Preaching from Paul’s Letters -- By: Gerald Cowen
FM 12:1 (Fall 1994) p. 53
Preaching from Paul’s Letters
Director of Placement
Professor of Pastoral Leadership
Dean of the College
Southeastern Baptist Theological College
Wake Forest, NC 27587
The church at the end of the twentieth century is in desperate need of Biblical preaching. Not everyone, of course, agrees with this conclusion. Some believe that preaching is outdated and discredited. Others believe that preaching should deal more with “felt needs” than with Biblical truths. Even those who agree that there is a great need are not always in agreement about what biblical preaching is. As David Buttrick says, “Students drift out of seminaries trained in historical-critical method, practiced in homiletic technique, yet at a loss to preach ‘biblically.’”1 The problem begins with the many demands on a pastor’s time. He is expected to be a counselor, manager, and theologian, as well as a preacher. However, even when this problem is under control, there is still the problem of starting with solid Biblical interpretation and transforming it into exegetical excellence.
Some interpreters suggest that preaching from Paul is more difficult than preaching from the Gospels. Reasons given are that Paul dealt with difficult concepts, argued from the perspective of a Rabbinic theologian, and that he represented a different social and cultural outlook, especially in regard to women.2 They cite Peter the apostle who says that in Paul’s letters there are “some things hard to understand, which the untaught and unstable distort” (2 Pet. 3:16 NAS). Though there are difficult passages to interpret and preach in the Pauline epistles, they are a rich and abundant source for contemporary preaching. In order to do justice to the Pauline letters, there are several items which should be considered.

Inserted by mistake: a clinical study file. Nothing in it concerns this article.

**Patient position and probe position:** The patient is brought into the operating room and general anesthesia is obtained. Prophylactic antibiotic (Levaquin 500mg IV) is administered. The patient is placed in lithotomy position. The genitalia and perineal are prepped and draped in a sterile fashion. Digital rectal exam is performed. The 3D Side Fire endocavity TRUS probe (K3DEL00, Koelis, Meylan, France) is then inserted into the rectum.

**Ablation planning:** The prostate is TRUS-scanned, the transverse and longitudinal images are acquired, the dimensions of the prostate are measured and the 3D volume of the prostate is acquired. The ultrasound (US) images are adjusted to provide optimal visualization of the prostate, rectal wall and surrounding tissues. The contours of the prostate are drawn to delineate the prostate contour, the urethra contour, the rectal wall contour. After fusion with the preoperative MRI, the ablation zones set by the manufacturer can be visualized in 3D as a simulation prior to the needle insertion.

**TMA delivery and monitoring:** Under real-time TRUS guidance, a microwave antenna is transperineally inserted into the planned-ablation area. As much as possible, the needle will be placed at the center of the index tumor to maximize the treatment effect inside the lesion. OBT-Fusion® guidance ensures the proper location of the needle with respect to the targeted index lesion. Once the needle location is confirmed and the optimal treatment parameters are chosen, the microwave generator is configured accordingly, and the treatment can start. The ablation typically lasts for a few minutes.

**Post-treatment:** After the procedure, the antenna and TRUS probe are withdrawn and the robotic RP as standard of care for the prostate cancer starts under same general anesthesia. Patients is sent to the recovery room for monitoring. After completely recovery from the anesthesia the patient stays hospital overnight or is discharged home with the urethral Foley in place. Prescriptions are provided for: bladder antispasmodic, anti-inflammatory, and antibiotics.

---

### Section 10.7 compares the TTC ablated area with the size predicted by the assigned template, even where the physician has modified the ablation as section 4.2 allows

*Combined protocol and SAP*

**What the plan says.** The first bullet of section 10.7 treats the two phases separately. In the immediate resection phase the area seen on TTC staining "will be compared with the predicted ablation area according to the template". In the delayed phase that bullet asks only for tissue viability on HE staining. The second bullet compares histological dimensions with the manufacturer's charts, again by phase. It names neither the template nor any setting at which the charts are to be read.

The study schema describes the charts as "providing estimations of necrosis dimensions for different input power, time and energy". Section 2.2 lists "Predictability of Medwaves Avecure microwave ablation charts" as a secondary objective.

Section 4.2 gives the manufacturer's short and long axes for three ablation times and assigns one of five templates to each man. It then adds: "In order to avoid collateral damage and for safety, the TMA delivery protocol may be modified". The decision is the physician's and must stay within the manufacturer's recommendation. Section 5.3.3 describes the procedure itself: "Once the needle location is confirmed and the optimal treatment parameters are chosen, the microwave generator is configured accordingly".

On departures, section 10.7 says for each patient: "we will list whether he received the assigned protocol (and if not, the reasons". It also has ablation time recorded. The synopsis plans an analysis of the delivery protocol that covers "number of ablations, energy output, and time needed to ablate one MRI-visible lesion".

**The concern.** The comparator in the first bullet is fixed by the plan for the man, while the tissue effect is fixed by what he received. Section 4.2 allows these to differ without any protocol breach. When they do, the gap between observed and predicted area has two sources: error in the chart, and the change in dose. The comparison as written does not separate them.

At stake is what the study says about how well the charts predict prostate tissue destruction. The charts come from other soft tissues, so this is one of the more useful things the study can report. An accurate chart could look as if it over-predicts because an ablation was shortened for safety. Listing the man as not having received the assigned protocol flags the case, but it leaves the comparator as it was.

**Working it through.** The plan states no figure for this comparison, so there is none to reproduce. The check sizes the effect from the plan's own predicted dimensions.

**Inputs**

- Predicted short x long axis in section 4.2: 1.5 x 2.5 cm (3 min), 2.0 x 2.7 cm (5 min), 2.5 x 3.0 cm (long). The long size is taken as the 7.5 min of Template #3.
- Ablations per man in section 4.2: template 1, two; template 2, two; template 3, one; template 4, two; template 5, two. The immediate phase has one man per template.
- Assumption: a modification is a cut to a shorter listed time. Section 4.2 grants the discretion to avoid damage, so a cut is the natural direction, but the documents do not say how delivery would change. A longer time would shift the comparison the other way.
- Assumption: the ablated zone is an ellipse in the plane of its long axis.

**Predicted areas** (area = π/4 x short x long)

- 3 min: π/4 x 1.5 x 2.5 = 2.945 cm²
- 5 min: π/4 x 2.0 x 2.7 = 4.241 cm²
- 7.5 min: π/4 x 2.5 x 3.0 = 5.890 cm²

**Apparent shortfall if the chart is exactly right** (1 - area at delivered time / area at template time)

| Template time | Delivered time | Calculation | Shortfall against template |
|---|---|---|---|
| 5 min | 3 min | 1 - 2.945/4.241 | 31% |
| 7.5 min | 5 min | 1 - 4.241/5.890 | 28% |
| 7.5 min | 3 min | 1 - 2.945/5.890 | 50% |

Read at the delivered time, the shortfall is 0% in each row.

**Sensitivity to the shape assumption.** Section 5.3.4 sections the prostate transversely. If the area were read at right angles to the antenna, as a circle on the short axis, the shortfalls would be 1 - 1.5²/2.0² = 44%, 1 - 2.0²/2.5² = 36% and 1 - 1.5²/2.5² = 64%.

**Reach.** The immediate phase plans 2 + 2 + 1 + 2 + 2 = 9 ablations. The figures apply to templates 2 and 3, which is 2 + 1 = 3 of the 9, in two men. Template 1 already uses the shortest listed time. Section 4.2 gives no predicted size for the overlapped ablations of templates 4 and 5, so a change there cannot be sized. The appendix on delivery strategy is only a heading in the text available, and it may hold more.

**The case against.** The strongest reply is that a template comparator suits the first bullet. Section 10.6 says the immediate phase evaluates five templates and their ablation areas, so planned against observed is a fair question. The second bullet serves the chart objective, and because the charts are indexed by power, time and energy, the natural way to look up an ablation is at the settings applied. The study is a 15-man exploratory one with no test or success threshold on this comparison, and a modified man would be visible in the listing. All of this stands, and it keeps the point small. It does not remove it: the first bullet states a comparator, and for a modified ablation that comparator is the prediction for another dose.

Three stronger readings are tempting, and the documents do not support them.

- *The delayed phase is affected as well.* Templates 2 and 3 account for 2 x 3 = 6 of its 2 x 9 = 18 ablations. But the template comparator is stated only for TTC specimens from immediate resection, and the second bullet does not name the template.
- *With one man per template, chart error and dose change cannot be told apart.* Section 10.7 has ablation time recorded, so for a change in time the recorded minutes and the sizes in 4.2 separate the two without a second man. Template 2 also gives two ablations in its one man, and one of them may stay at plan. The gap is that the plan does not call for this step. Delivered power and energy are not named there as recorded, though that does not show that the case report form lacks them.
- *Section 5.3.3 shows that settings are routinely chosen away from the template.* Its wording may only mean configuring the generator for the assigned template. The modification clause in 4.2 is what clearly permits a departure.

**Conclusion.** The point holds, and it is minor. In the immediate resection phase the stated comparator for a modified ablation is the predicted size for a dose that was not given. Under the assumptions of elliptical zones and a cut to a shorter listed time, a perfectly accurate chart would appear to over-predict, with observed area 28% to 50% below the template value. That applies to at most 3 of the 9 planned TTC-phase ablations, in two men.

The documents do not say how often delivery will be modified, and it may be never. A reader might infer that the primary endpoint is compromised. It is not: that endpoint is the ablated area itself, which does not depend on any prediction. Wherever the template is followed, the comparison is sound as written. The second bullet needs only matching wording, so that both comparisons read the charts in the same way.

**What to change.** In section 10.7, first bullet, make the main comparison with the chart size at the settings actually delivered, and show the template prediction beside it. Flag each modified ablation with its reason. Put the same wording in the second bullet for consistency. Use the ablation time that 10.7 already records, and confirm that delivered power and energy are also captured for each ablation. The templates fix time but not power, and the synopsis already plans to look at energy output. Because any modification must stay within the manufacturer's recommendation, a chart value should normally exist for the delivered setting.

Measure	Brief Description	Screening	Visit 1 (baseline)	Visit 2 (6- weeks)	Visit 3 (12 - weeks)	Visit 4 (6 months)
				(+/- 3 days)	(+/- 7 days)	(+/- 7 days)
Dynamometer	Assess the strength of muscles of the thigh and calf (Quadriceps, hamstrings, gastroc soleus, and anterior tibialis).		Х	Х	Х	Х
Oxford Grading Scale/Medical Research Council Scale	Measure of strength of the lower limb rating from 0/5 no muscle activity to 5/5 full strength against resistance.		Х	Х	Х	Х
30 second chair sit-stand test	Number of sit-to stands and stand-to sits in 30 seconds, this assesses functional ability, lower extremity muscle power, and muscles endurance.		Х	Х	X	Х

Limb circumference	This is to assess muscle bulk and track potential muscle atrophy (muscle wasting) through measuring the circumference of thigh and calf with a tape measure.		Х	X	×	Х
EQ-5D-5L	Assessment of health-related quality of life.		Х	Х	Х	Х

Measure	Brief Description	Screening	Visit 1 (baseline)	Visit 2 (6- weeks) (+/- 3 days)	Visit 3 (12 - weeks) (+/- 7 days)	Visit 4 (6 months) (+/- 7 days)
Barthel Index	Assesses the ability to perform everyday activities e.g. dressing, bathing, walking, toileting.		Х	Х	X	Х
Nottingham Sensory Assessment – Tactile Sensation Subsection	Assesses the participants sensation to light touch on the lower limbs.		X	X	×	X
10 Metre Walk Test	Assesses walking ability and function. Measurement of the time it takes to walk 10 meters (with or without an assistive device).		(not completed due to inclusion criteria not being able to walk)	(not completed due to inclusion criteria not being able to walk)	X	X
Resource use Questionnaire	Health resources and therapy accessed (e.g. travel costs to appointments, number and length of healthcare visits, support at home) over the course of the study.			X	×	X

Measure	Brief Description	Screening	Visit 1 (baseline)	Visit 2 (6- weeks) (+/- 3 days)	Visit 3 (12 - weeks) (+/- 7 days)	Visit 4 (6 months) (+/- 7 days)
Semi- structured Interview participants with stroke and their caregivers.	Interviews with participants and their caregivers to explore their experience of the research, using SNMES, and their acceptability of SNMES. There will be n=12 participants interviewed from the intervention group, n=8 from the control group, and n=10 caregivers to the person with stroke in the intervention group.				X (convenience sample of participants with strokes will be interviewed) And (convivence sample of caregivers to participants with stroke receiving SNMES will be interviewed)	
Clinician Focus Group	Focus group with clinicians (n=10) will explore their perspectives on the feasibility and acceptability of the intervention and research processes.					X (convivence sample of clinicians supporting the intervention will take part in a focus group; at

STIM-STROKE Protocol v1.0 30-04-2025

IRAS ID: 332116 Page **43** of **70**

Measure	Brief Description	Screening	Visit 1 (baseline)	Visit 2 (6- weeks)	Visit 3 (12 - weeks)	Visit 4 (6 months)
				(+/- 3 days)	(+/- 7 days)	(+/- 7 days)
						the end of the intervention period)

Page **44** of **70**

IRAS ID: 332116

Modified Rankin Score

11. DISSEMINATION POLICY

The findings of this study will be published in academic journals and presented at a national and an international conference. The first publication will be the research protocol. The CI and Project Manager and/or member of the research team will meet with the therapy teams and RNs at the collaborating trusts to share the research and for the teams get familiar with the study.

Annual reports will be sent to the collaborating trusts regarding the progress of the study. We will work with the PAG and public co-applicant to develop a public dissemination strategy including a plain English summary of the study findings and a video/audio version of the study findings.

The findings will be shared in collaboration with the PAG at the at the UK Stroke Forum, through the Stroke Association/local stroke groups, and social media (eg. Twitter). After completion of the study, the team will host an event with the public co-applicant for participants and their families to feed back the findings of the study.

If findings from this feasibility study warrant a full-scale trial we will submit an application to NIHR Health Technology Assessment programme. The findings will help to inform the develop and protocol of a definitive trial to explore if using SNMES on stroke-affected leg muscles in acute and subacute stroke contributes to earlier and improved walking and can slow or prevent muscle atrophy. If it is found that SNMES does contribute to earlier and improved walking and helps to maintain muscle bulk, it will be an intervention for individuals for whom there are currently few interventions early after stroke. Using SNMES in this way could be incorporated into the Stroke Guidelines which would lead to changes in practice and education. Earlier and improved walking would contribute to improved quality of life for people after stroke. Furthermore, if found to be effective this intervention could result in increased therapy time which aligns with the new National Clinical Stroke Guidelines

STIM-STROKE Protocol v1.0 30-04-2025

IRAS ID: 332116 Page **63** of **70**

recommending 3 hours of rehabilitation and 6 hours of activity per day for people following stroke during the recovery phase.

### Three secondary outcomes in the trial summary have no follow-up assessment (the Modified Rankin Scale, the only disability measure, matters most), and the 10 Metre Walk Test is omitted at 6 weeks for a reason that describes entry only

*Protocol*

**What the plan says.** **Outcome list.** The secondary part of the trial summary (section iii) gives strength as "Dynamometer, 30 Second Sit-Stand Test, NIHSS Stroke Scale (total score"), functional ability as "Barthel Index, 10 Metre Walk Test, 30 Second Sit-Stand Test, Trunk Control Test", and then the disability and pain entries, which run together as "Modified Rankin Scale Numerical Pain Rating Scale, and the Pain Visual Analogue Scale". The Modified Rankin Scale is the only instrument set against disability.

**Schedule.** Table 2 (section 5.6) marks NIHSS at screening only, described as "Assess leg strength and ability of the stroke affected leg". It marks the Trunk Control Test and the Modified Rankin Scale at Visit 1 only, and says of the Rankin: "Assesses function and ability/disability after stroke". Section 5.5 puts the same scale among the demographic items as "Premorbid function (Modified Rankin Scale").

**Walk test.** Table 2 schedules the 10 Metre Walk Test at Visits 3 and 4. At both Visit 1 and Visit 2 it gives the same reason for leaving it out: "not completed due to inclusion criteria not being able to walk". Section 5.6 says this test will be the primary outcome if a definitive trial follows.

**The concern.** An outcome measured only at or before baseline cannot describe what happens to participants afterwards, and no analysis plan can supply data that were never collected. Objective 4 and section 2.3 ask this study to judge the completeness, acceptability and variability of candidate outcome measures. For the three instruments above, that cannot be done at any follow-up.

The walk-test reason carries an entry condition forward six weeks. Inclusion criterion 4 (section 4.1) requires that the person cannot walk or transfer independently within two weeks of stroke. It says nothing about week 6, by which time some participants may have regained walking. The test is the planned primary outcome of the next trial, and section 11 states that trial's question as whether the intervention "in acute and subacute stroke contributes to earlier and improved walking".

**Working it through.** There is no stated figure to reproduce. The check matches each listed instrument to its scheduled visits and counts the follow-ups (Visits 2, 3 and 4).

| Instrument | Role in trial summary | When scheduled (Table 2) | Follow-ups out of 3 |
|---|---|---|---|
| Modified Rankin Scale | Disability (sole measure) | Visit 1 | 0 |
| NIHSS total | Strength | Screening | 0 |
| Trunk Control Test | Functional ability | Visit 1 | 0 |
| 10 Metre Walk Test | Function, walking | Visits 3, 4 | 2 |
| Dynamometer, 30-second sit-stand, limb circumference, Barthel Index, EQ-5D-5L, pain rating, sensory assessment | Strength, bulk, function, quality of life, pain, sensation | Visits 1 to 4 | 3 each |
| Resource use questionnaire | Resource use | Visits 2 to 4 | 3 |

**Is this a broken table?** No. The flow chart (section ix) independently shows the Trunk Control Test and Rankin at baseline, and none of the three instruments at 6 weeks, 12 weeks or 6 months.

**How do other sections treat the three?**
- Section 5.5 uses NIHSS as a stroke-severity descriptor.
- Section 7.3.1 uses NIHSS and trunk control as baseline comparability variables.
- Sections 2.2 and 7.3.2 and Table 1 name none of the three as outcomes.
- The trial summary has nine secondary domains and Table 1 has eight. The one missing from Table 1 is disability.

The Character of Paul’s Letters
Paul’s letters are important sources for preaching because they center around the gospel. They are relevant to the needs of mankind. They address real-life situations. They were not written in a vacuum, but each one was written for a specific occasion to meet a particular need. They were not written just to express Paul’s views on theology for the general public, they apply Paul’s theology to particular problems in local congregations. For example, 1 Thessalonians was written as a result of the report that Paul received from Timothy (1 Thess. 3:6). The
FM 12:1 (Fall 1994) p. 54
Thessalonians were confused about what happened to those wh...
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